New Bill Would Define Professional Responsibilities in Arkansas Medical Spas

Posted By American Med Spa Association, Monday, February 8, 2021

A new bill filed in Arkansas this year would define the responsibilities in the patient-physician relationship. The bill is known as House Bill 1266 (HB 1266), and its primary sponsor is Representative Michelle Gray. It has initially been assigned to the House’s Public Health, Welfare and Labor Committee for further deliberation.
HB 1266 would create certain duties towards patients when cosmetic aesthetic services are offered. It defines cosmetic aesthetic services to include:
In order to create the professional relationship to provide these services, two actions must take place. First, the patient must receive all necessary information to give informed consent, which is documented in their records. Second, the patient must be informed that the physician can personally consult, evaluate and provide treatment if they request. Physicians must be timely and able to see patients for this if they so request. In addition, the physician must ensure that the patient records are appropriately documented, continually review and monitor the quality of service provided by the medical spa employees, and monitor the patient in person at least annually.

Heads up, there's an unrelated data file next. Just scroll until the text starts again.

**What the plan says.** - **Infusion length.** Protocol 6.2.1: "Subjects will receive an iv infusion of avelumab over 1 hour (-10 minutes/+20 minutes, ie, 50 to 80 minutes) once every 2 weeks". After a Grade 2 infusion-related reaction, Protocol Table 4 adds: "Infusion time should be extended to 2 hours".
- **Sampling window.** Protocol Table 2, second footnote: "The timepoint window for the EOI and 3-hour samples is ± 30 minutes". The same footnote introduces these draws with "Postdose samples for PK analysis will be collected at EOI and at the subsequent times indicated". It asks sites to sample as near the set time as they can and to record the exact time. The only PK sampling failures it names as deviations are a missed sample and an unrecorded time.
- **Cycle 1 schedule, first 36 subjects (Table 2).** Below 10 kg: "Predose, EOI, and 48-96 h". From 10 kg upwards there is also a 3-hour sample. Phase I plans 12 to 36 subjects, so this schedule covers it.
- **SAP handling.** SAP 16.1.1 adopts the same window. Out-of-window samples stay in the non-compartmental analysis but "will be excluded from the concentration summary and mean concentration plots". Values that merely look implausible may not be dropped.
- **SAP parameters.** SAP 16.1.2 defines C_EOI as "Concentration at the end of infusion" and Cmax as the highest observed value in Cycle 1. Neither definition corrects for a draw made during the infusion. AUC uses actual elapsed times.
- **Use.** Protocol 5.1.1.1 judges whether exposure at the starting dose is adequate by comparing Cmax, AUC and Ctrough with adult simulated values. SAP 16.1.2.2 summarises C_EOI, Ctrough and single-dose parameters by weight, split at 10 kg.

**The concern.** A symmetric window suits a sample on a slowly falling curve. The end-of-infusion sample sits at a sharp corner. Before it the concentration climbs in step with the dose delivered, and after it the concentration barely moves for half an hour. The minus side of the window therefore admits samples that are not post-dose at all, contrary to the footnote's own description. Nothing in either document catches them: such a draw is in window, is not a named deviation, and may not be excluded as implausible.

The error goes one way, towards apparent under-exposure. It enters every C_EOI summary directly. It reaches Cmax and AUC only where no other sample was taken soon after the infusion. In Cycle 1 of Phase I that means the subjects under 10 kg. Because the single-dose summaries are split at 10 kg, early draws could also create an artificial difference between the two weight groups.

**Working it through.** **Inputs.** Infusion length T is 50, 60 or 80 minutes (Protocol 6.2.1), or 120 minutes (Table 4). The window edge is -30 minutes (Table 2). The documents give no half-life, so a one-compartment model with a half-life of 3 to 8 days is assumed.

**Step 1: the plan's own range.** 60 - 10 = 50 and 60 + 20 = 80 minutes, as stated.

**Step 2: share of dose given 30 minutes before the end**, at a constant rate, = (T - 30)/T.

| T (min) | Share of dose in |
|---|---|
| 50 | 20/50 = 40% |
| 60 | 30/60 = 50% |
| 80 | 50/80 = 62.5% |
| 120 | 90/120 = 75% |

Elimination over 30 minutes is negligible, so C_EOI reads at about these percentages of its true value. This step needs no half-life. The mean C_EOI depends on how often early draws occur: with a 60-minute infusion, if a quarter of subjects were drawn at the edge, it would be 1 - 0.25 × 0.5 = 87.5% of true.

HB 1266 is somewhat unusual for medical spa legislation. Most states require that medical treatments be ordered or prescribed by a licensed prescriber; this is usually referred to as the good-faith exam. Here, HB 1266 seems to imply that the physician will not be seeing the patient at all unless the patient specifically requests it. So, the physician would be held to a lower standard for creating the patient-physician relationship, but still held to the same professional duty and standard of care for the treatments actually provided. It is common for new legislation to go through several changes during the legislative process, so it is possible that some of the issues will be addressed in future versions. We will be monitoring HB 1266 as it works its way through Arkansas’s legislative process this year.